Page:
China establishes company to build satellite broadband megaconstellation // 26.05.2021, Space News

Report finds 10,000 space companies worth $4 trillion // 26.05.2021, SpaceWatch.Global
Based on a SpaceTech Analytics report. 

Swarms of robots could dig underground cities on Mars // 21.05.2021,

Concept of a underground habitat and the robots and energy sources that will build and power it.
Credit: Bier et al.

Platform 4: Science & Diplomacy

> Biden calls for intelligence report on origins of Covid-19 // 27.05.2021, The Wall Street Journal
Based on this Statement by the Whitehouse.

China’s agenda for May: Less on Myanmar, more on tech, peace and security // 05.05.2021, PassBlue

Protect precious scientific collaboration from geopolitics // 26.05.2021, Nature

> La Suisse et la Thaïlande signent une déclaration d’intention pour des projets de protection du climat // 28.05.2021,

> Call for G7 Cornwall summit to forge global plastic pollution treaty // 27.05.2021, The Guardian

> La task force scientifique tire sa révérence tout en restant mobilisable // 27.05.2021,

How can the WTO and its Ministerial Conference in 2021 be used to support climate action? // 21.05.2021, One Earth

Making sense of firms for ocean governance // 21.05.2021, One Earth

Projets de recherche du Cyber-Defence Campus du DDPS dans le cadre de la conférence Cyber Conflict de l’OTAN // 25.05.2021,


> He’s a Stanford professor and a Nobel laureate. Critics say he was dangerously misleading on Covid // 24.05.2021, STAT

Alain Berset estime ne pas avoir assez remis la science en question // 21.05.2021,
Related article: Colère chez des scientifiques suisses après les propos d'Alain Berset // 21.05.2021,

Mike S. Schäfer: “Science is a matter of facts, not opinions” // 26.05.2021, European Science-Media Hub

> Switzerland ditches EU treaty talks, leaving question mark over research ties // 27.05.2021, Science|Business


AI4Good – Building a nexus between research, innovation and society // 26.05.2021, CLAIRE
Ricardo Chavarriaga, from the Centre for Artificial Intelligence at the ZHAW School of Engineering, managed the Swiss official launch of the the initiative CLAIRE, the Confederation of Laboratories for Artificial Intelligence Research in Europe. (Photo: DR)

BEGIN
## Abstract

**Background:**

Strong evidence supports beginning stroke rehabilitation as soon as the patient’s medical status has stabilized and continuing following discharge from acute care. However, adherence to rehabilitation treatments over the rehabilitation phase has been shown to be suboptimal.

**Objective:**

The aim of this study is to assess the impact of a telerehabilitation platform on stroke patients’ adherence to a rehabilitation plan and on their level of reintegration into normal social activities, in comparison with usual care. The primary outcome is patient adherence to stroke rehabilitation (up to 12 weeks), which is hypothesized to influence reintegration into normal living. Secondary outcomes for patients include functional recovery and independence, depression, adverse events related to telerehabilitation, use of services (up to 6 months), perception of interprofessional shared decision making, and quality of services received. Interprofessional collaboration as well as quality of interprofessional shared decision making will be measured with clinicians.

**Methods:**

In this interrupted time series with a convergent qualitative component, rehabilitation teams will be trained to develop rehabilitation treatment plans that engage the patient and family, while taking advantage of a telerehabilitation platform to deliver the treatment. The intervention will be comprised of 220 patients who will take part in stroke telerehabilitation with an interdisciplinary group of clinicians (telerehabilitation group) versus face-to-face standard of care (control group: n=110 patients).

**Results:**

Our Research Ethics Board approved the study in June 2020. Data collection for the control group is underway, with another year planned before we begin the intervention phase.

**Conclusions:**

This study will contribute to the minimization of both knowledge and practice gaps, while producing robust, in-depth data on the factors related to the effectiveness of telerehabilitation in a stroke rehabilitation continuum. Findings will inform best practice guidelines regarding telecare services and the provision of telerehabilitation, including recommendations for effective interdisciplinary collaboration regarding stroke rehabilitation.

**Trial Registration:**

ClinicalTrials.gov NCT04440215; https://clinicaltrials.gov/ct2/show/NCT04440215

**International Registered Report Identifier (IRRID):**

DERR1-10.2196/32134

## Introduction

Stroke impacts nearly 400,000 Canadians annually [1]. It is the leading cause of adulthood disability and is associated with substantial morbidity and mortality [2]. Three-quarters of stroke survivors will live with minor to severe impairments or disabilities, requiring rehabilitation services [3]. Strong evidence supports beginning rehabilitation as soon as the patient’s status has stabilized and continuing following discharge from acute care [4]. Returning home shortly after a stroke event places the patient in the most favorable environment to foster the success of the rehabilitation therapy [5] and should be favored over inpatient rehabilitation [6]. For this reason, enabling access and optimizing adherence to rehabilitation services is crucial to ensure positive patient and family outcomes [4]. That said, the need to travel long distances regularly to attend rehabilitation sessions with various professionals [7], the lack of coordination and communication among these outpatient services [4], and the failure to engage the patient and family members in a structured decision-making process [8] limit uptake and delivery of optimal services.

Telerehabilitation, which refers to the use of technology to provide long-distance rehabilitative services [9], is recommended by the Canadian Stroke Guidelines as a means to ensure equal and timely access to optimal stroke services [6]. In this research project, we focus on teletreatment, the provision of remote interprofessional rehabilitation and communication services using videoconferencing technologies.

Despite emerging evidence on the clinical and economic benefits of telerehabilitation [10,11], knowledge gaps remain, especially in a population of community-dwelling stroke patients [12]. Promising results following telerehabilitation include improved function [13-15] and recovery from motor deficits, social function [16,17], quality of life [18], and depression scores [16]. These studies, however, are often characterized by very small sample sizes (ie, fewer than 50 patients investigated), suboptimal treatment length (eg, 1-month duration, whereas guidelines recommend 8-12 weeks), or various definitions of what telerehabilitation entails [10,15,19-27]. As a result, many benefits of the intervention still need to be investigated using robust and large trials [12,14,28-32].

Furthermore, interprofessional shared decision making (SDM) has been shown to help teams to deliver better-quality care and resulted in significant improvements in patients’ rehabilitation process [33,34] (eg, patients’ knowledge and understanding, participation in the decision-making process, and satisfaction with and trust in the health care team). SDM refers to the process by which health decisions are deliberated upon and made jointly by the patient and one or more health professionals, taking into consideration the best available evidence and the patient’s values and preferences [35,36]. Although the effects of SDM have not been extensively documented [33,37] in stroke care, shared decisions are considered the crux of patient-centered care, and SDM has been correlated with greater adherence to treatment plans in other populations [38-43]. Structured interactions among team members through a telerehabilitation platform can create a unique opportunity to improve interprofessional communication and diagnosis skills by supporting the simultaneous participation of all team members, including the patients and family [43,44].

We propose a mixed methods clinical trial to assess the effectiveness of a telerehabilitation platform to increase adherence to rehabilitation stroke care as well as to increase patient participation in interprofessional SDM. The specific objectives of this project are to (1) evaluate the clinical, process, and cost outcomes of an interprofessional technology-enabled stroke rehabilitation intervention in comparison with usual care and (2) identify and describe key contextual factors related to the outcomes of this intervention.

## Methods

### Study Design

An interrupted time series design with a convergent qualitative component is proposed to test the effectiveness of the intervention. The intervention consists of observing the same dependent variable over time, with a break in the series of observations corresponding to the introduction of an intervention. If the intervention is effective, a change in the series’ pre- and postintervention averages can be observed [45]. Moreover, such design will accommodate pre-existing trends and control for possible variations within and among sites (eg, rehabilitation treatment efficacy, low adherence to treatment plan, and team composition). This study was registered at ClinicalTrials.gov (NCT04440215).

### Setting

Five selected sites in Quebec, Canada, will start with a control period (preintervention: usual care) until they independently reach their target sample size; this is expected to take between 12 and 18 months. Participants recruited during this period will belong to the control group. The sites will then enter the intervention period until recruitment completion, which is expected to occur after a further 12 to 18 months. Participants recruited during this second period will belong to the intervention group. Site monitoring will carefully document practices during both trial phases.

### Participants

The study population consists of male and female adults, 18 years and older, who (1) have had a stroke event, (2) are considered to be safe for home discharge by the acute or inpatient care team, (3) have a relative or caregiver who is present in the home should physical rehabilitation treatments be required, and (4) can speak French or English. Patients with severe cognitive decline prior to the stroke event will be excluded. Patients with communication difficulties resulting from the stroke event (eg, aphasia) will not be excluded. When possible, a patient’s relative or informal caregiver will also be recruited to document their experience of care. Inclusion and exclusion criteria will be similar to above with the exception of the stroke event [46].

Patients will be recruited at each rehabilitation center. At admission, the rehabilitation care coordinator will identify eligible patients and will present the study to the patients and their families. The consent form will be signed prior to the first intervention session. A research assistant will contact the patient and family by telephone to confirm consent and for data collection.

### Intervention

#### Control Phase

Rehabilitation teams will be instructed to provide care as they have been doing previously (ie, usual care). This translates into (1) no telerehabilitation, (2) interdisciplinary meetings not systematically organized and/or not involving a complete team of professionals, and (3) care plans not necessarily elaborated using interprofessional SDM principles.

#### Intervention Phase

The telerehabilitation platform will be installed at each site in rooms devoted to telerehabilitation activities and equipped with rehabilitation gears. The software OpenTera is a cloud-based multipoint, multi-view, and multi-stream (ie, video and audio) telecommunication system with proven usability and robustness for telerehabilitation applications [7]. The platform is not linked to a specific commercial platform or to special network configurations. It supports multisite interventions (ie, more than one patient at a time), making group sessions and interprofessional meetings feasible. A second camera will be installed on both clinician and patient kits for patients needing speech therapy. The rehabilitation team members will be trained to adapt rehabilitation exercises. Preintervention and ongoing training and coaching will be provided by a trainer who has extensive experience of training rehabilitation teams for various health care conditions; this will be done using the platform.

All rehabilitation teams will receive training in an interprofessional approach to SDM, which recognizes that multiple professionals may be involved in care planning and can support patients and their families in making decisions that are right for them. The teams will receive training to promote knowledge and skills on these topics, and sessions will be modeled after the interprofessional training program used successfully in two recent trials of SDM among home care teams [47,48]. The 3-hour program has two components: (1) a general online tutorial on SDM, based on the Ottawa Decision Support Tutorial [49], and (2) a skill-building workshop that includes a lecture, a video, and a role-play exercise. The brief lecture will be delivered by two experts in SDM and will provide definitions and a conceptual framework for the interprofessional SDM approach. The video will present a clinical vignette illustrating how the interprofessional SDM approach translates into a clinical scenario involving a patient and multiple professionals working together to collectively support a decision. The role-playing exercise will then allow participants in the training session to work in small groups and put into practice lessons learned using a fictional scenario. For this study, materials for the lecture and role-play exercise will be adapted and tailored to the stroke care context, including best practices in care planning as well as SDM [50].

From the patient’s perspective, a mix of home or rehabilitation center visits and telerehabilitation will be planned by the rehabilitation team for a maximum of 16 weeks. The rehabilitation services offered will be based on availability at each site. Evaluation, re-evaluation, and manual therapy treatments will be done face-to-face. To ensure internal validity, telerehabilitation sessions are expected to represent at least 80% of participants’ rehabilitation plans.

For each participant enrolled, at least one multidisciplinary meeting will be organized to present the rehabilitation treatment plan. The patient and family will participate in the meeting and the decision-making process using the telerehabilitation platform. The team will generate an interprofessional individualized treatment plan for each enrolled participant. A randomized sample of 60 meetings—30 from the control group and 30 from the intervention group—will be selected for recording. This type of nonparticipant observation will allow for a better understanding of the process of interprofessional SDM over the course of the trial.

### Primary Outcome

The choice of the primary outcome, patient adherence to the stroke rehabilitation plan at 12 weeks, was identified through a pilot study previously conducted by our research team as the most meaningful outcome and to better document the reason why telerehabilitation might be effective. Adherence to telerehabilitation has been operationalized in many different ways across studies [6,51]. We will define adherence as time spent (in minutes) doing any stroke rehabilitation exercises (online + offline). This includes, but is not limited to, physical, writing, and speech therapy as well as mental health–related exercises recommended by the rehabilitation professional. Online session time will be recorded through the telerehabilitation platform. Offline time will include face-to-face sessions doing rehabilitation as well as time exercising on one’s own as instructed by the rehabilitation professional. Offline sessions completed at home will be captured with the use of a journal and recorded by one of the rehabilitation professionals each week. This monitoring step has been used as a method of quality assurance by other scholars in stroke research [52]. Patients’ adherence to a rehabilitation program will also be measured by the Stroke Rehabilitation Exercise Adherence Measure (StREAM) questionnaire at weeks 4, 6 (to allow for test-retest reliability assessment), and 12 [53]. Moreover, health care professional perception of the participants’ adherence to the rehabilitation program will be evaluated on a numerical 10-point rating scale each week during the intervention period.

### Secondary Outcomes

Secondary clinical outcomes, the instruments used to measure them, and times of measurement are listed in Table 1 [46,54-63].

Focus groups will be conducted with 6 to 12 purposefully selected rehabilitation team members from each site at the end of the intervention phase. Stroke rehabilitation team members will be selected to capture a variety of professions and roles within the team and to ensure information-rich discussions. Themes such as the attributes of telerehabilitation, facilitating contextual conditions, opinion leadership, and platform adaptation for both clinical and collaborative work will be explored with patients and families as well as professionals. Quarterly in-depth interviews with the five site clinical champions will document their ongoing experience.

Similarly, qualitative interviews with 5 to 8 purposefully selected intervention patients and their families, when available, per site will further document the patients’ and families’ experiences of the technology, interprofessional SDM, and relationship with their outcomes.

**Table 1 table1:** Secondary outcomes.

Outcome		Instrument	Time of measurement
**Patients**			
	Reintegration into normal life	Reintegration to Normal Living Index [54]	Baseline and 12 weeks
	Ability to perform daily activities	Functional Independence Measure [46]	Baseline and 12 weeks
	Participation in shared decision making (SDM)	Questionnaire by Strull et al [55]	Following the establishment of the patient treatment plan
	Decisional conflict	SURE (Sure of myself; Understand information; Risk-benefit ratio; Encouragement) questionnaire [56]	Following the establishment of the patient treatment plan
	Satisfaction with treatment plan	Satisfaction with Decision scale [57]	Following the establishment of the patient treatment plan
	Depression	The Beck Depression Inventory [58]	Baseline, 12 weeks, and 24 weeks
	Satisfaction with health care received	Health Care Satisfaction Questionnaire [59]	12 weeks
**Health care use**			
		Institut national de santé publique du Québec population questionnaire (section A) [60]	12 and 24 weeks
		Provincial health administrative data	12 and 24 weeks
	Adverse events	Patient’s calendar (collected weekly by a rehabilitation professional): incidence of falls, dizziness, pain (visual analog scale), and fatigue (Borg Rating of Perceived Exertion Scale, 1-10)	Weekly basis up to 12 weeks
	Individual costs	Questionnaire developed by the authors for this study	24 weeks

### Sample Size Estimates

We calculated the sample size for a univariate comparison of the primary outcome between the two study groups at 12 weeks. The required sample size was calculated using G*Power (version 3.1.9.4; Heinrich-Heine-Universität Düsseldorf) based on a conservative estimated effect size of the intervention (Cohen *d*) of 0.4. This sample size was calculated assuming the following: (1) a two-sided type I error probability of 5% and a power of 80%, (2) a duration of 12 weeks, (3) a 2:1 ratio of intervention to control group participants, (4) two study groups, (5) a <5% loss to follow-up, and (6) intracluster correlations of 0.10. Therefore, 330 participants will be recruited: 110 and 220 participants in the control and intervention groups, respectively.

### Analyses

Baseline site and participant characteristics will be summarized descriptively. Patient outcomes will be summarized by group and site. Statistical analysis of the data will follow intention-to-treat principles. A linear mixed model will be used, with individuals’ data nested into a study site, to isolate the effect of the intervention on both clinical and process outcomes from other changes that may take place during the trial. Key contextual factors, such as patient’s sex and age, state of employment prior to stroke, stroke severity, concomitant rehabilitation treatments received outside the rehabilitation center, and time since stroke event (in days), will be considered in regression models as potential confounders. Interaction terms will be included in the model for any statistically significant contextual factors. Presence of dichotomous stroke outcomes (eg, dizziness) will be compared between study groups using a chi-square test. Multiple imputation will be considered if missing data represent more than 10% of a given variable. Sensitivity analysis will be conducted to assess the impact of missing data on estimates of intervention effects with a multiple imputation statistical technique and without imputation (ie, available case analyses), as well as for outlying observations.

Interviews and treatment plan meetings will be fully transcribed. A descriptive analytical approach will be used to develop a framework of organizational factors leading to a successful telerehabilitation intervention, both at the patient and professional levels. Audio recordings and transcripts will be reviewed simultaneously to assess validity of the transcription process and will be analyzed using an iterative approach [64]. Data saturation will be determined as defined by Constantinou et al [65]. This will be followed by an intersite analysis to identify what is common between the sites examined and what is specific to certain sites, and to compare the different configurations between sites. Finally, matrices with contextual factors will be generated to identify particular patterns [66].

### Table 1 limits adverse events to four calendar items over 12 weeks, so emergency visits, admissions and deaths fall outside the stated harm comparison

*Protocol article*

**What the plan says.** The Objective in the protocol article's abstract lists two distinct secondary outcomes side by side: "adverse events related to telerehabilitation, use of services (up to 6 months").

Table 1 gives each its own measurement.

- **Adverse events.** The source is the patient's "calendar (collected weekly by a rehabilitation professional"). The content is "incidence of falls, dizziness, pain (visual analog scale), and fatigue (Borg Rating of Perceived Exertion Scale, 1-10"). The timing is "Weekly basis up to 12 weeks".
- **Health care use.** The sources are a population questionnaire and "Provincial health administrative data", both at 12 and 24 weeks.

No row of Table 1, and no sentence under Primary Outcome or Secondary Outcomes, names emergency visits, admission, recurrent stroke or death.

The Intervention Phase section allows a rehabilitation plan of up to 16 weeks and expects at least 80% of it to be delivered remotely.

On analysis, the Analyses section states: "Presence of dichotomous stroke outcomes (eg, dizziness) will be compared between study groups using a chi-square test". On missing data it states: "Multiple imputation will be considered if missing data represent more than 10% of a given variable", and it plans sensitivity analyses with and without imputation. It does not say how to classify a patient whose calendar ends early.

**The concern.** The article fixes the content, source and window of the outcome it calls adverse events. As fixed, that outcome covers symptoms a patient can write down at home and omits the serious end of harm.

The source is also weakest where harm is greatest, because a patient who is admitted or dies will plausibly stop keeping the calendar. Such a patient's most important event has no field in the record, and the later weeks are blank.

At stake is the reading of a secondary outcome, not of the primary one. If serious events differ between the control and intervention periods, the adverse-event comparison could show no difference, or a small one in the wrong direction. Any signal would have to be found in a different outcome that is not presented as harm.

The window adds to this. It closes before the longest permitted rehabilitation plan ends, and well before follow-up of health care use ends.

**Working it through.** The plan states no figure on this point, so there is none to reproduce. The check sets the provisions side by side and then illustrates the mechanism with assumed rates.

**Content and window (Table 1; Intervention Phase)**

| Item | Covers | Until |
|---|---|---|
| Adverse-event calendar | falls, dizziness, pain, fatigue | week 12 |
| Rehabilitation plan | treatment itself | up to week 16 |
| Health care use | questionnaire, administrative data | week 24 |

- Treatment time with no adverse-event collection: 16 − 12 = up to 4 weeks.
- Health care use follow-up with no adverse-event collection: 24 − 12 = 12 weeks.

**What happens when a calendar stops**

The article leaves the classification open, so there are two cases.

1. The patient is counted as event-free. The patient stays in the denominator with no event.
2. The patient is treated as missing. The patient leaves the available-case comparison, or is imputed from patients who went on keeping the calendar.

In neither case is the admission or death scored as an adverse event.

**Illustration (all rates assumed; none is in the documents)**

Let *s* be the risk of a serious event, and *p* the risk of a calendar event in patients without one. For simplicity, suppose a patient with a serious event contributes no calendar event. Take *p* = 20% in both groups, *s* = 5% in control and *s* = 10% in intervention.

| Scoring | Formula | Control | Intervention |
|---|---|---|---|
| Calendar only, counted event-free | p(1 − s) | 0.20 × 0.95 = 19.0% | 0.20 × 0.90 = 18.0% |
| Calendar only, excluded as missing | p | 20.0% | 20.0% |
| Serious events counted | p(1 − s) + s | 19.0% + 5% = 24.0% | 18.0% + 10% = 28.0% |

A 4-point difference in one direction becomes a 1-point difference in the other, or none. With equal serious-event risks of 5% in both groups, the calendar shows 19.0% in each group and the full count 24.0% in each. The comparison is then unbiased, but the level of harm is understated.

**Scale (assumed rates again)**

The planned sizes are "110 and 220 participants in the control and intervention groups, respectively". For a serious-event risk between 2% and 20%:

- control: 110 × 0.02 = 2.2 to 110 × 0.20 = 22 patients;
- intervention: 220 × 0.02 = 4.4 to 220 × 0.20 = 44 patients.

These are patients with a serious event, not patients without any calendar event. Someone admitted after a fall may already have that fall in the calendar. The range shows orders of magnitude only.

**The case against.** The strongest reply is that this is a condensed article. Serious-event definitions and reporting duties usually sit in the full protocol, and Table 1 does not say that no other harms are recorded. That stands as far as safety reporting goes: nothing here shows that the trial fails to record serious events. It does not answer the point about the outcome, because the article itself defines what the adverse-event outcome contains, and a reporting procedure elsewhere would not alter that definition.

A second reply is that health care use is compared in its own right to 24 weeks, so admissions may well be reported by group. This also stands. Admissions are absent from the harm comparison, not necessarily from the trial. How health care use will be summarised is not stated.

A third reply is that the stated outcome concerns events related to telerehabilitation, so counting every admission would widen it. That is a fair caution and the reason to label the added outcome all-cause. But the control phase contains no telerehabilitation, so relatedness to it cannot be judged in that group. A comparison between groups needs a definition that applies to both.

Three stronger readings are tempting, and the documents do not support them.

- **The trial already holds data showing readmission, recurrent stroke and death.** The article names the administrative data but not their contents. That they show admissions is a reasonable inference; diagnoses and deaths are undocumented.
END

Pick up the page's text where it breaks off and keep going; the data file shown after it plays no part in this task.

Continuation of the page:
Un Suisse entre dans le Larousse, sans le savoir // 06.05.2021, Le Matin
La nouvelle édition du dictionnaire n’ajoute dans ses pages qu’un mot et une seule personnalité issus de notre pays. Et ce Genevois, Nicolas Gisin, professeur émérite à l’Université de Genève, n’était pas au courant de cet honneur. (Photo: DR)


> A strategy to improve expert technology forecasts // 25.05.2021, PNAS

CRISPR/Cas for genome editing – today and tomorrow // May 2021, Swiss Academies of Sciences
The CRISPR/Cas technology has revolutionized the field of genome editing. The technology has been widely adopted in research and is leading to the development of a wide range of applications. But how do we deal with new technologies like CRISPR as a society? Is CRISPR the new golden standard in somatic gene therapy? How can CRISPR contribute to agriculture and food production? And who will have the right to use the technology in the future? Come and join the conversation with scientists in the field in our webinars on "CRISPR/Cas for genome editing – today and tomorrow".

The webinar series is organized by the Forum for Genetic Research with the support of the Federal Office for the Environment (FOEN). They are now online for a limited period of time.

Webinar #1: CRISPR as a revolutionary technology

Webinar #2: CRISPR and food production

Webinar #3: CRISPR and somatic gene therapy

Webinar #4: CRISPR and society


> Data collection and analysis earn top spots among factors that have drastically increased life expectancy // 17.05.2021, Science